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Perhaps one of London major landmarks is Buckingham Palace – the official residence of the Queen. Buckingham Palace has been the official London residence of the UK’s sovereigns since 1837 and today is the administrative headquarters of the reigning Monarch. Although the Palace is used for the many official events, receptions and functions hosted by The Queen, the State Rooms at Buckingham Palace are open to London’s visitors every summer.
Buckingham Palace has 775 rooms including 19 State rooms, 52 Royal and guest bedrooms, 188 staff bedrooms, 92 offices and 78 bathrooms. In terms of dimensions, the building is 108 metres long across the front, 120 metres deep and 24 metres high.
Today, Buckingham Palace is a working building and the focus of the UK’s constitutional monarchy, serving as the venue for royal events, ceremonies and entertaining foreign Head of States. Over 50,000 people visit the Palace each year as guests for events like State banquets, lunches, dinners, receptions and Garden Parties. The Queen also holds weekly audiences with the Prime Minister and receives newly appointed foreign Ambassadors at Buckingham Palace.
In 1761 King George III bought Buckingham House for his wife Queen Charlotte to use as family home in close proximity to St James's Palace (where many court functions were often held). Buckingham House was subsequently known as the Queen's House, and 14 of George III's 15 children were born there.
On his accession to the throne in 1820 George 1V decided to rebuild the house into a pied-à-terre. As work progressed, and as late as the end of 1826, The King changed his mind and with the assistance of his architect, John Nash, he set about transforming the house into a palace. Parliament agreed to a budget and Nash stared on the programme retaining the main block and doubled its size by adding a new suite of rooms on the garden side facing west. Faced with Bath stone, the external style reflects the French neo-classical influence favoured by George IV. The north and south wings of Buckingham House were demolished and rebuilt on a larger scale with a triumphal arch - the Marble Arch - as the centrepiece of an enlarged courtyard, as a memorial to the British victories at Trafalgar and Waterloo.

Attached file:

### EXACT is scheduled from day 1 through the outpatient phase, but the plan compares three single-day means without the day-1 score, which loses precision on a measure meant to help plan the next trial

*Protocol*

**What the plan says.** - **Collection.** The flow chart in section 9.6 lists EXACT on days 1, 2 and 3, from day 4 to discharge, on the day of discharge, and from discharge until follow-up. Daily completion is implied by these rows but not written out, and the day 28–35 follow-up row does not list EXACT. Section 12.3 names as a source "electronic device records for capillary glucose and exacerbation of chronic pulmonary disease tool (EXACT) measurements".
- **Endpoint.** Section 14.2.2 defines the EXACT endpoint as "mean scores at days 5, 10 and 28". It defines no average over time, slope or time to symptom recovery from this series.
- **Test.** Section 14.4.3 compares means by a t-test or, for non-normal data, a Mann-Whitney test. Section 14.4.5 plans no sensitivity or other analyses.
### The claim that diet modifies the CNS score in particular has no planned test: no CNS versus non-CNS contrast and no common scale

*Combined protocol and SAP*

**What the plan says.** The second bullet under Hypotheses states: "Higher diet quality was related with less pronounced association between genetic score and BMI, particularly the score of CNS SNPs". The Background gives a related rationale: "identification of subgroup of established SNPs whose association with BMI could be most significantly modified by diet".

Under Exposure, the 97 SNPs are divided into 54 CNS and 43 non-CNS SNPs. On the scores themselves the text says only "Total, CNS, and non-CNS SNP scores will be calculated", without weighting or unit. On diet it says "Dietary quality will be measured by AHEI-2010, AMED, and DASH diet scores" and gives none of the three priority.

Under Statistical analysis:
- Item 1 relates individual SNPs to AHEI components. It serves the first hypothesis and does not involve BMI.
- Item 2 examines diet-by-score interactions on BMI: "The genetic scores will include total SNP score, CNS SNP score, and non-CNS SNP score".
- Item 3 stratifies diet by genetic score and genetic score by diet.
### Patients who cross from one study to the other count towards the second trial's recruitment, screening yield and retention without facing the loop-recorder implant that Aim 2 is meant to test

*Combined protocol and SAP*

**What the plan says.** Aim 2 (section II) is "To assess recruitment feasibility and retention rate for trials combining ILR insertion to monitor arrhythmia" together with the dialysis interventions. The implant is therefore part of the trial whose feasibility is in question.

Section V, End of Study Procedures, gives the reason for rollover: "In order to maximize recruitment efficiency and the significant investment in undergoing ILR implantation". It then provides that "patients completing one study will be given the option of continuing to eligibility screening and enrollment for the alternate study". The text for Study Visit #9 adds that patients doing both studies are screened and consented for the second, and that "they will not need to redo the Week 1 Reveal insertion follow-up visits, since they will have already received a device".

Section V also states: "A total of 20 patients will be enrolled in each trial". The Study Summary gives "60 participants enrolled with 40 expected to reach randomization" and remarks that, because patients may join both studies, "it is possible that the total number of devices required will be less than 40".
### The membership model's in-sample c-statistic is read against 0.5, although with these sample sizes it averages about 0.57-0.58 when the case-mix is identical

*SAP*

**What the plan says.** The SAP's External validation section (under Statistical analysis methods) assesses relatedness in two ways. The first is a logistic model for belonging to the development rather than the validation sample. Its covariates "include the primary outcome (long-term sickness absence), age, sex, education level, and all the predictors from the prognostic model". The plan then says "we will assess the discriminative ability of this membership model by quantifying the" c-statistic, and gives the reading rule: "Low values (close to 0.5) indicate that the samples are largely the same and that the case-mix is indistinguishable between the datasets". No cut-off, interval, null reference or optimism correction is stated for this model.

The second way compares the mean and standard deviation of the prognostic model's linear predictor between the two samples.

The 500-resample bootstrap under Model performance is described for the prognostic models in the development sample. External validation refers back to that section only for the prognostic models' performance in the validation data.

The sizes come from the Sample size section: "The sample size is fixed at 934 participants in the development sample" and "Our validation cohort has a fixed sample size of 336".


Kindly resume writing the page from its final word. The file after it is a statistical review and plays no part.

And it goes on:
By 1829 the costs had escalated to nearly half a million pounds and Nash was dismissed. On the death of George IV in 1830, his younger brother William IV took on architect Edward Blore to finish the work. The King never moved into the Palace and when the Houses of Parliament were destroyed by fire in 1834, the King offered the Palace as a new home for Parliament – an offer that was declined.
Queen Victoria was the first sovereign to actually live in the palace in July 1837 and she was the first British sovereign to leave from Buckingham Palace for a Coronation. The Marble Arch was then moved - it now stands at the north-east corner of Hyde Park - and a fourth wing was built creating a quadrangle
The work was completed in 1847 but by the turn of the century the soft French stone used in the East Front was showing signs of deterioration, largely due to London's sooty atmosphere, and required replacing.
In 1913 the decision was taken to reface the façade in Portland Stone, which took 12 months to prepare before building work could begin. When work did start it took 13 weeks to complete the process that included removing the old stonework. The present forecourt of the Palace, where the ‘Changing the Guard’ takes place, was formed in 1911, as part of the Victoria Memorial scheme.
The gates and railings were also completed in 1911. The North-Centre Gate is now the everyday entrance to the Palace, whilst the Central Gate is used for State occasions and the exit of the guard after ‘Changing the Guard’. The work was completed just before the outbreak of the First World War in 1914.
This landmark is a focal point of some of the most popular London visitor attractions from the ‘Changing of the Guard’ to royal weddings – not to be missed.
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